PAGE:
“Just Enough Light: Some Thoughts on Fantasy and Literature,” the 2021 Tolkien Lecture by Guy Gavriel Kay

I was pleased last week to watch the 8th annual J.R.R Tolkien Lecture on Fantasy Literature, an annual lecture on fantasy literature held at Pembroke College, Oxford, this year broadcast online.

The Tolkien Lecture on Fantasy Literature was established in 2013 at Pembroke College, Oxford, where J.R.R. Tolkien worked for twenty years as a professor of Anglo-Saxon. Speakers in the series are given freedom to discuss any aspect of fantasy literature, broadly defined. The aim is to honour J.R.R. Tolkien’s legacy by promoting, and contributing to, the study of fantasy, and they have drawn past speakers such as Kij JohnsonAdam RobertsLev GrossmanTerri WindlingSusan CooperV.E. Schwab, and Marlon James. Last year, COVID-19 interrupted R.F. Kuang’s lecture, though, Gabriel Schenk hosted a video roundtable with past speakers and Kuang was able to attend, which was pretty cool.

The 2021 speaker was Guy Gavriel Kay, whom I have talked about from time to time here at A Pilgrim in Narnia. It continues to puzzle me as to why Guy Gavriel Kay remains Canada’s least well-recognized international-profile writer. In my piece here, I speculated that it is because (except for a book of poetry, Beyond This Dark House, for which Kay included a tour stop in Prince Edward Island) his entire publishing life has been solidly within the fantasy genre, and that’s simply not one of our privileged genres here in Canada. Margaret Atwood could most clearly challenge our Canadian temptation to realism as she writes solidly in science fiction, dystopic, and mythic modes, even beginning a PhD that thought about the work of folks like Tolkien and Lewis. Instead, though, Atwood carves out a definition of “speculative fiction” that allows her to remain an orthodox Canadian writer (though she is no doubt a heretic in many interesting ways).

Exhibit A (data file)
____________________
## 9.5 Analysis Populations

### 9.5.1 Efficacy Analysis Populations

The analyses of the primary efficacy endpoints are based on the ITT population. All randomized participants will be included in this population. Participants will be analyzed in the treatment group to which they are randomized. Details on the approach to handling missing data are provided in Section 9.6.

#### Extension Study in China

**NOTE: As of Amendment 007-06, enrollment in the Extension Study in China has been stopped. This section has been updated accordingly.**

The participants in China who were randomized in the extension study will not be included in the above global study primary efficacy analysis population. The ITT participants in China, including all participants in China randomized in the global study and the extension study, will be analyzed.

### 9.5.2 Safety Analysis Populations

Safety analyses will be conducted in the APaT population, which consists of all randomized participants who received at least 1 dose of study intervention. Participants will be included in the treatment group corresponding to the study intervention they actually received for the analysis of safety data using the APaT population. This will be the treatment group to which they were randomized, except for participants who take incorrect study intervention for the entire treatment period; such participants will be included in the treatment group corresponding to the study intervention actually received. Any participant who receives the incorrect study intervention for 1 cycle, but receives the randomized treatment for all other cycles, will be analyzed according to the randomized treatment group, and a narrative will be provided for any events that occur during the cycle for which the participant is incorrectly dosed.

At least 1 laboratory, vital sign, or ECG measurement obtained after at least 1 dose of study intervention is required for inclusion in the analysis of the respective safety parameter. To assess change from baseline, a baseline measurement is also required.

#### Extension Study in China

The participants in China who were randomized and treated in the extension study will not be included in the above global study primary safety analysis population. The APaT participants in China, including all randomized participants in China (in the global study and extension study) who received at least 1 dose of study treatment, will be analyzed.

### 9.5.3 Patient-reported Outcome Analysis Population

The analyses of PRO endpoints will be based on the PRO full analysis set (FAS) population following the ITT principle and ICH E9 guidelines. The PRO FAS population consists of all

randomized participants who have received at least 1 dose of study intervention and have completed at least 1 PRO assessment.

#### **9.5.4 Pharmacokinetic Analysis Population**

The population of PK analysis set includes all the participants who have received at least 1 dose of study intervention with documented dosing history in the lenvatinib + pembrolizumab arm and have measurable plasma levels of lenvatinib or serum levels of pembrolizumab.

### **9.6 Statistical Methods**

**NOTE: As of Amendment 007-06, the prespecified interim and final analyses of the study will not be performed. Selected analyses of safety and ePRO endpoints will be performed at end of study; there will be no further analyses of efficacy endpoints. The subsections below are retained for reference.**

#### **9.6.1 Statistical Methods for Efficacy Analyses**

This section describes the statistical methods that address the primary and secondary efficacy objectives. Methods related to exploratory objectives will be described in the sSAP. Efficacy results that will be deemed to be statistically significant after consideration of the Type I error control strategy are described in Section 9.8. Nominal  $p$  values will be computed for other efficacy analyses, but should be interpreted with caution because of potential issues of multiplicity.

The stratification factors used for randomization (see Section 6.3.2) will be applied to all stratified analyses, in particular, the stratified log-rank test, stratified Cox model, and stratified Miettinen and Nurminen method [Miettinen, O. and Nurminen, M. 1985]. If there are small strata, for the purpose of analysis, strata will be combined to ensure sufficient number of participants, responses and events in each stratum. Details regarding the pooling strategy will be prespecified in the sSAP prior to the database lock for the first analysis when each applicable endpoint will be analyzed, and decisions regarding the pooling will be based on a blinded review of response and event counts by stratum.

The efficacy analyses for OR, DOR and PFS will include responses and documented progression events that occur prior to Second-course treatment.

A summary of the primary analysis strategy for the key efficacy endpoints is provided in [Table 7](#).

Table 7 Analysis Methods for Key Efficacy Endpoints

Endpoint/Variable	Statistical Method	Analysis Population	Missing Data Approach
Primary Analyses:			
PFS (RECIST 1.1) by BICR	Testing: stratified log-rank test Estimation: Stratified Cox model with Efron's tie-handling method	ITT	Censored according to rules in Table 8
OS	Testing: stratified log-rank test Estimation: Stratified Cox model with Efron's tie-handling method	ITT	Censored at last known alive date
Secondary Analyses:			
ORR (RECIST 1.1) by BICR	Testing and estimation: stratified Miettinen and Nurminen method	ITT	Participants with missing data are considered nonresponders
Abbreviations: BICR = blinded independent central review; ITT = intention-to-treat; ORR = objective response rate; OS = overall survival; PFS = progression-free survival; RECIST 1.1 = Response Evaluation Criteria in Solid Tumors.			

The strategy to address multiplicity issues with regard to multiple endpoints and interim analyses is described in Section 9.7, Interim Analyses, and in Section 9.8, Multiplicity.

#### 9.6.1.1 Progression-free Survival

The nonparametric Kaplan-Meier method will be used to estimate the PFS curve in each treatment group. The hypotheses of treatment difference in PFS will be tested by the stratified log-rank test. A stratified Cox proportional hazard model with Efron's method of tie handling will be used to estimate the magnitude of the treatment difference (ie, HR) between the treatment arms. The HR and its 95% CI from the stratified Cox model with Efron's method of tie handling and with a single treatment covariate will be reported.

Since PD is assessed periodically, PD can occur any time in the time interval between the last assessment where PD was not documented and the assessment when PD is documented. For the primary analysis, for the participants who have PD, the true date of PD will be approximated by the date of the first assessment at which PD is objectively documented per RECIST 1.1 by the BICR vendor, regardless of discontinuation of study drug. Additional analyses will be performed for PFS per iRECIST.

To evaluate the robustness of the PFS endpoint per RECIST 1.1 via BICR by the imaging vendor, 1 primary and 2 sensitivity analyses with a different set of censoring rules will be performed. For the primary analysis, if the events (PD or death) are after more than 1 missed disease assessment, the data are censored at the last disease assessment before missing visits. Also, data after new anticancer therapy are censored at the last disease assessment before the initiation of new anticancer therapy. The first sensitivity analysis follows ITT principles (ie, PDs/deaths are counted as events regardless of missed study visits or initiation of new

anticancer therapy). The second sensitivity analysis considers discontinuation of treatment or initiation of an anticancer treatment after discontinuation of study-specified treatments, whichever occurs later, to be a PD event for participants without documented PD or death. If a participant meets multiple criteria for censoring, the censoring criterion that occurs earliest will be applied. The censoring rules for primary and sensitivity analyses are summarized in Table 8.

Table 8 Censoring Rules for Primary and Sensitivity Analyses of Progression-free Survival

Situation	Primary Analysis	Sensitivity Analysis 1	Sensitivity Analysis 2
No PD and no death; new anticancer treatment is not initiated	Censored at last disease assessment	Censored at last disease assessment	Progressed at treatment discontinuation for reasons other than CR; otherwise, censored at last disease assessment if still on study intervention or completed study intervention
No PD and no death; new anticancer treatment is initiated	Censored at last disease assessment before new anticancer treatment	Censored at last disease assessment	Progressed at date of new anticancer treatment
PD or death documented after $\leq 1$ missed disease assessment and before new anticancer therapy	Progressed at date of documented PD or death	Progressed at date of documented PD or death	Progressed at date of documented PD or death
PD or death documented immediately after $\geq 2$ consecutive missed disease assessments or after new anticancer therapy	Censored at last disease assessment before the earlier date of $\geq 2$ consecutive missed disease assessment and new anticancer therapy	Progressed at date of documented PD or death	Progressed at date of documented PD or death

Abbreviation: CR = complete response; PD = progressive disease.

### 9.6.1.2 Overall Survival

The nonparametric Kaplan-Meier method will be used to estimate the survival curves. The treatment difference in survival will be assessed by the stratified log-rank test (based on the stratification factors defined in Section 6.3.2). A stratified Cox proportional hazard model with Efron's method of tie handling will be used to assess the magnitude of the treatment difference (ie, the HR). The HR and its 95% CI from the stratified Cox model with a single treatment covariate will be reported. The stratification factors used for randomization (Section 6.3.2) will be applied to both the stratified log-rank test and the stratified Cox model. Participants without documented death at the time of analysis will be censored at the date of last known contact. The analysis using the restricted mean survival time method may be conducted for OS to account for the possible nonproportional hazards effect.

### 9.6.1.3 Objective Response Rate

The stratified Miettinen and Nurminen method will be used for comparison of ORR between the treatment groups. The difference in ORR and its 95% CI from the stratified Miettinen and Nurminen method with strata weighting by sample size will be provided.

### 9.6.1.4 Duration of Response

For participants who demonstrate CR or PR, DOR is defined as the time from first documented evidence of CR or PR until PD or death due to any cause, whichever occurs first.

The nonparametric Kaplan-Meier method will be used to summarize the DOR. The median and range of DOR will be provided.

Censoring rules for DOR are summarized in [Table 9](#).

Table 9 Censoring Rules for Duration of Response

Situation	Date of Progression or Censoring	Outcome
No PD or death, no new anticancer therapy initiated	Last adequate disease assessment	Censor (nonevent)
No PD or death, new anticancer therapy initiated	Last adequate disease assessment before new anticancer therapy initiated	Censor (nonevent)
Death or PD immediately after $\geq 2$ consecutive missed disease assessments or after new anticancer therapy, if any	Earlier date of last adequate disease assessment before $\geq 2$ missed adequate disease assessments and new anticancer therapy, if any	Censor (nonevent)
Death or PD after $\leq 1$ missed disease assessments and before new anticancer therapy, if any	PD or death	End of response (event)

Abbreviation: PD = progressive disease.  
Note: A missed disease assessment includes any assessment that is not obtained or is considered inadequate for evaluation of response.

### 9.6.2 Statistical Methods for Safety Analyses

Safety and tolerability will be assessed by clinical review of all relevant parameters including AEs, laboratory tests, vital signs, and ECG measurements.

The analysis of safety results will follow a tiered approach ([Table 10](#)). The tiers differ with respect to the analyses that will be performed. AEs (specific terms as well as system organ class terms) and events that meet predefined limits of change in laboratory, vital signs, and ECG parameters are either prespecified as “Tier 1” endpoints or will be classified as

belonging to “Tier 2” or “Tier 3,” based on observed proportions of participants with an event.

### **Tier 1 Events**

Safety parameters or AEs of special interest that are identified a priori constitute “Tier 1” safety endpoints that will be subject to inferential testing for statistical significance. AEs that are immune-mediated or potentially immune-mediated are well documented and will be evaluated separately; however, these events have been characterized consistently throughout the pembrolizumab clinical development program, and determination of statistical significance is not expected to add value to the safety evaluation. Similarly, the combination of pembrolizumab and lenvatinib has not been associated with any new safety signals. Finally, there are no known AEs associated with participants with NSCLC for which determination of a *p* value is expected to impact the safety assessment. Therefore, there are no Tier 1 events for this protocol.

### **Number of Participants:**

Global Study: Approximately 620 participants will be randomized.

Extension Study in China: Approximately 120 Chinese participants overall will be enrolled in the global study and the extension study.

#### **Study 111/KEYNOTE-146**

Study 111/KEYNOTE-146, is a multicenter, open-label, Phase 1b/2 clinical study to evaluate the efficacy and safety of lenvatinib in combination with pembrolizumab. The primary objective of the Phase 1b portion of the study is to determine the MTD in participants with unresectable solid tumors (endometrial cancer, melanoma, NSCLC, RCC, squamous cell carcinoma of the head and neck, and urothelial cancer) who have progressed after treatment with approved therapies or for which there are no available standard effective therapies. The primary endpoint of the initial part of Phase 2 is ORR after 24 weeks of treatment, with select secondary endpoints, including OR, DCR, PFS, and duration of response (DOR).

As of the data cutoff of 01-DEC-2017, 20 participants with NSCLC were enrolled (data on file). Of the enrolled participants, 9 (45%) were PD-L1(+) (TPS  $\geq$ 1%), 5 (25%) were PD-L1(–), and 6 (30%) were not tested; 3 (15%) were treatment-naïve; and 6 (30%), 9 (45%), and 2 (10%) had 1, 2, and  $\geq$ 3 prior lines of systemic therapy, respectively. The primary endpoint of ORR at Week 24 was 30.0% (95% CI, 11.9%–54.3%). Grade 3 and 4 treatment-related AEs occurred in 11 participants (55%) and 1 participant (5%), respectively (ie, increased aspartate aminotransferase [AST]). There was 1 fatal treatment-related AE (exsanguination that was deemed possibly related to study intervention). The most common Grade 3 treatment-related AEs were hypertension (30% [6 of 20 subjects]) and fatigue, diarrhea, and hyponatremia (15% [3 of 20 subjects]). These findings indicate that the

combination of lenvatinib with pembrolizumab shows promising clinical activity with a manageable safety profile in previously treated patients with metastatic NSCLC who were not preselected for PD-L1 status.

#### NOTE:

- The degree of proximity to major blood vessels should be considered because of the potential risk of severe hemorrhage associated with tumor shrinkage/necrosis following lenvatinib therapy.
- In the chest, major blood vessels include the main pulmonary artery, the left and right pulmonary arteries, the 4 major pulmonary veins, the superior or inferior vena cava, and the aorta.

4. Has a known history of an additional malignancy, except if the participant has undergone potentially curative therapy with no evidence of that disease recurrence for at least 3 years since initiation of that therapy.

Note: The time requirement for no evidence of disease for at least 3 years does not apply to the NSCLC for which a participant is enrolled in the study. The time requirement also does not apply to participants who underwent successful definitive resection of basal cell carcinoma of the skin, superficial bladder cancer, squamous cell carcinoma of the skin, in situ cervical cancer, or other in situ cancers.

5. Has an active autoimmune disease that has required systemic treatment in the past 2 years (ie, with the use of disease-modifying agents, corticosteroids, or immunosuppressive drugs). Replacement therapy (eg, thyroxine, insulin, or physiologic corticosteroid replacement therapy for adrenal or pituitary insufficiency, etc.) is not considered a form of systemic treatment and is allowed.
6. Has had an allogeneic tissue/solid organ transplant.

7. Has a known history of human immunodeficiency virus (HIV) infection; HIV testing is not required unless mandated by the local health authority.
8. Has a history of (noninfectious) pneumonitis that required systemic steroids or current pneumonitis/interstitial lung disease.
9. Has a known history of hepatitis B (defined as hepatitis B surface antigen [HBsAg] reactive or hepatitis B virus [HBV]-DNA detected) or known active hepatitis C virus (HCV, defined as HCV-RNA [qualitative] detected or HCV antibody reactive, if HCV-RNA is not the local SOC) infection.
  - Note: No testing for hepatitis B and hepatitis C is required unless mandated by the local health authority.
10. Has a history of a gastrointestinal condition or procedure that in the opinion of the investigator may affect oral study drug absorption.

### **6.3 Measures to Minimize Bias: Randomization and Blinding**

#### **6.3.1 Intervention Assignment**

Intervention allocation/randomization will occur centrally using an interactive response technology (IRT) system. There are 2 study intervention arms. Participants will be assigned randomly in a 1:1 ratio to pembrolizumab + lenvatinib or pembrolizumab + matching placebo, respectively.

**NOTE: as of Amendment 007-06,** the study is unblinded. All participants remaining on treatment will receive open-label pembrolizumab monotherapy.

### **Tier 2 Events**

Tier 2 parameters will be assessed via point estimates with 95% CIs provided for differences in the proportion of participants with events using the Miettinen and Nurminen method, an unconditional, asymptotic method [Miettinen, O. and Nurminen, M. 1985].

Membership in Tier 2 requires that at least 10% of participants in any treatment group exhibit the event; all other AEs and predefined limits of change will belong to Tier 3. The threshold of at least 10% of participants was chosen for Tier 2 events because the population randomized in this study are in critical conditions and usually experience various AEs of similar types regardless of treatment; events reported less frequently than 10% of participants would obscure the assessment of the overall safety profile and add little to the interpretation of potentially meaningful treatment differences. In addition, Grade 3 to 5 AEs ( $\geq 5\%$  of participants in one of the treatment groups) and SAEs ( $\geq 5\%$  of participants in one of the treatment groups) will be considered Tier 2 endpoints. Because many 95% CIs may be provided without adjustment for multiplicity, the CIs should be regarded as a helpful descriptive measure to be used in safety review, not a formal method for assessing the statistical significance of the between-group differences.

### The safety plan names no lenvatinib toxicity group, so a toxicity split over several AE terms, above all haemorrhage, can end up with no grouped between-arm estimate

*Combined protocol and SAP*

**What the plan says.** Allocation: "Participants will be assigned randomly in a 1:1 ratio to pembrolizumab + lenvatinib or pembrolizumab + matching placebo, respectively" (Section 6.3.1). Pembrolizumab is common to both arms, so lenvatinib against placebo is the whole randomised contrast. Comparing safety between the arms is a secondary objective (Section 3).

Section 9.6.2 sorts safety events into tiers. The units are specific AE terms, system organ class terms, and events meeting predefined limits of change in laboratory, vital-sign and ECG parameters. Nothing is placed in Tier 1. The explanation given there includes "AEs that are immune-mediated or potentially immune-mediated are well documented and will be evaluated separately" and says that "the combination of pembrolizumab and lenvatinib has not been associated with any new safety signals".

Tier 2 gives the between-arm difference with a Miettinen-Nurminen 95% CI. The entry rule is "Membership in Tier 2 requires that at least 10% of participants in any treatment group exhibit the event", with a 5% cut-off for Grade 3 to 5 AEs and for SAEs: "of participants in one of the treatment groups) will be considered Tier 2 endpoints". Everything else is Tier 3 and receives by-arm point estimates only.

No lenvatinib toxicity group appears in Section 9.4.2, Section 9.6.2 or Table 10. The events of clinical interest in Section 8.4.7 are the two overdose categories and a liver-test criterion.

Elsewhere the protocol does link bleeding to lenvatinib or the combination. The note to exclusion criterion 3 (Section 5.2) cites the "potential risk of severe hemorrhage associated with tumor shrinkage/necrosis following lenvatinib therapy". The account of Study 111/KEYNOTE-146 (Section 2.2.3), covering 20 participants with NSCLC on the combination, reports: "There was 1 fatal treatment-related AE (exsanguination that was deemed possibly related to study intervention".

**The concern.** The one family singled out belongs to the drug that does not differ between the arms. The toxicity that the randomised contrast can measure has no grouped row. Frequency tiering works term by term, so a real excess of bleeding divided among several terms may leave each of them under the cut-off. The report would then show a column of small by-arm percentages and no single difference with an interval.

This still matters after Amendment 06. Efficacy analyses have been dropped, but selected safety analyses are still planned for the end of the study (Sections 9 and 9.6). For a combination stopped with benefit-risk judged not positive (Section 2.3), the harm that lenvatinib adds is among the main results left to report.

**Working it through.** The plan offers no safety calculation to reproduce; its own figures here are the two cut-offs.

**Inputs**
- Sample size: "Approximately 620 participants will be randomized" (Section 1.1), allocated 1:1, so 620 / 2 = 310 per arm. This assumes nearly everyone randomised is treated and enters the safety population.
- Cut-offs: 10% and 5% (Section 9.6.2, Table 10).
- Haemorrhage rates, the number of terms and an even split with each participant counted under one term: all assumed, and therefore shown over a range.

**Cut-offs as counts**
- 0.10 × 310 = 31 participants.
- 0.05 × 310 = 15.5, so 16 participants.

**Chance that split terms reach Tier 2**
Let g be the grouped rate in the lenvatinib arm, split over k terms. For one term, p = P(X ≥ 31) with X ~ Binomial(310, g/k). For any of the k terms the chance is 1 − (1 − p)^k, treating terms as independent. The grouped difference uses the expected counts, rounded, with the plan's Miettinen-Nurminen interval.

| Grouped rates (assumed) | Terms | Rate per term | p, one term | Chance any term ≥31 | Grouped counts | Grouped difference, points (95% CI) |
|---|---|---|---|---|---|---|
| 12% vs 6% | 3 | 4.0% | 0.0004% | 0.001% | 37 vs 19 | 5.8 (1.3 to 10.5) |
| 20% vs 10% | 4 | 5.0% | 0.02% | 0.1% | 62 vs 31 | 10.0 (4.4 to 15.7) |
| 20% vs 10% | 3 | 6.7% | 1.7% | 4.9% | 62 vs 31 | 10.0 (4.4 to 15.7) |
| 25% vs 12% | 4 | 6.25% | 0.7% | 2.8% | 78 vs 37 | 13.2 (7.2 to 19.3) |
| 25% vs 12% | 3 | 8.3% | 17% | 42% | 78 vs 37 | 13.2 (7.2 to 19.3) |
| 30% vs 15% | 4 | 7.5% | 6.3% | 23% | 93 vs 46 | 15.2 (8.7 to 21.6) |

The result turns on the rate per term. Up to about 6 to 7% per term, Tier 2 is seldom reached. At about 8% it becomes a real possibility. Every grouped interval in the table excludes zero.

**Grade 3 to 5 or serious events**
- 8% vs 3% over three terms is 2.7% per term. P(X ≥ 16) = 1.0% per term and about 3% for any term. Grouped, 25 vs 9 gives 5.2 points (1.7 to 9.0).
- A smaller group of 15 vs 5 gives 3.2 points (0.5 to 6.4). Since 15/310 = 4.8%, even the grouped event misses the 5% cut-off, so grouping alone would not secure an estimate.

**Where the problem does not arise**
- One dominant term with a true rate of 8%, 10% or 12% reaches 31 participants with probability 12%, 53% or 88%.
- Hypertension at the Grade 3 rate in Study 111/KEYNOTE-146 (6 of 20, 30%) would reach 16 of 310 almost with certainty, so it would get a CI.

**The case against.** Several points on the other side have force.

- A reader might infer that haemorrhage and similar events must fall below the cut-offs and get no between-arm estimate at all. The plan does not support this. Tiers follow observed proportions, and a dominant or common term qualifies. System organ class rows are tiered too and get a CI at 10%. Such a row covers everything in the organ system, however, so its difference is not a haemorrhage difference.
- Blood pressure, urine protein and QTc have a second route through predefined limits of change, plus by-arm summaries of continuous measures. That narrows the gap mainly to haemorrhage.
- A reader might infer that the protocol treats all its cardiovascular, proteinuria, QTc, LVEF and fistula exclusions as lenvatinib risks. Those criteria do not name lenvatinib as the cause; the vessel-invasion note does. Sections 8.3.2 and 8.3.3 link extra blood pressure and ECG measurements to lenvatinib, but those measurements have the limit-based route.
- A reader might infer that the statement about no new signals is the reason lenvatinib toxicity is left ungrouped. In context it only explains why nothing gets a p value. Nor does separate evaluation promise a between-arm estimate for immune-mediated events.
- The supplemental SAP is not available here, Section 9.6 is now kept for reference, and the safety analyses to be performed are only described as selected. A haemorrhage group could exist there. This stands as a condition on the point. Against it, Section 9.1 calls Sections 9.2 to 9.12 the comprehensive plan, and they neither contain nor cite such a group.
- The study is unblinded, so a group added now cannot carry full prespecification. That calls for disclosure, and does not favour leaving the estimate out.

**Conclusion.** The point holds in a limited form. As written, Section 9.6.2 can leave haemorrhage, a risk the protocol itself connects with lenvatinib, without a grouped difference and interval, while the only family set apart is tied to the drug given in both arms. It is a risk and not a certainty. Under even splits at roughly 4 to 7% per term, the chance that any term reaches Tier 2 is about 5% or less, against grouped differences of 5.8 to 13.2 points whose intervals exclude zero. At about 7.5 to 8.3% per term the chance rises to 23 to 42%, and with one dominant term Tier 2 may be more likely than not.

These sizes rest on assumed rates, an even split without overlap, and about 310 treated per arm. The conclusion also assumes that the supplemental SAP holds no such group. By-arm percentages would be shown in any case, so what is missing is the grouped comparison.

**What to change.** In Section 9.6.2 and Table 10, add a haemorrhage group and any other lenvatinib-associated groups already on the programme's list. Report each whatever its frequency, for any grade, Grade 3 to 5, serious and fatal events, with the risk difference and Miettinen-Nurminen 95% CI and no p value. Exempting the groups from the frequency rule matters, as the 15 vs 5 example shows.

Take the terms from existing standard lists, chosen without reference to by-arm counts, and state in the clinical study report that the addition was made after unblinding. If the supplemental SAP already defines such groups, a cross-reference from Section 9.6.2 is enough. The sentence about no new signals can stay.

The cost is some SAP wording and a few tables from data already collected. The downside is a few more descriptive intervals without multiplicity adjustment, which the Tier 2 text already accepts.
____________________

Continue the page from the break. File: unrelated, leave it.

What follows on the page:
As he describes in this Guardian piece, Guy Kay honed his craft as a Tolkienist, working on the most well-known of the posthumously published Tolkien works, The Silmarillion. Kay’s literary and gorgeous urban fantasy meets Tolkien-like Nordic epic, The Fionavar Tapestry, remains one of my absolute favourite series ever. What many don’t know, but Canadians are starting to recognize, is that as Kay moved away from Tolkien-like fiction, he was able to carve out a genre in which he has become a master. The eleven novels since The Fionavar Tapestry are strong literary works of historical fiction that include some sort of fantastic thread within that entirely realistic literary world.

Kay has published fourteen novels which have been translated into 30 languages and have appeared on bestseller lists around the world. Kay has twice won the Aurora Award, is a multiple World Fantasy Award nominee, and won that award for the rich novel, Ysabel. He also won the Sunburst Award for Under Heaven, and is the recipient of the International Goliardos Prize, presented in Mexico City, for his contributions to the literature of the fantastic. Both Under Heaven and River of Stars won the Prix Elbakin in France for best foreign language speculative fiction work. His most recent work is A Brightness Long Ago. In 2014, Guy Kay was invested with the Order of Canada, my country’s highest civilian honour, joining other great literary lights.

I hope you love this enigmatic and somewhat playful lecture. Guy certainly showed up, throwing himself imaginatively into the genre of a digital lecture from home to the world. Kay’s authorized website may be found at brightweavings.com. You can find him on Twitter with some frequency as @guygavrielkay.

About Brenton Dickieson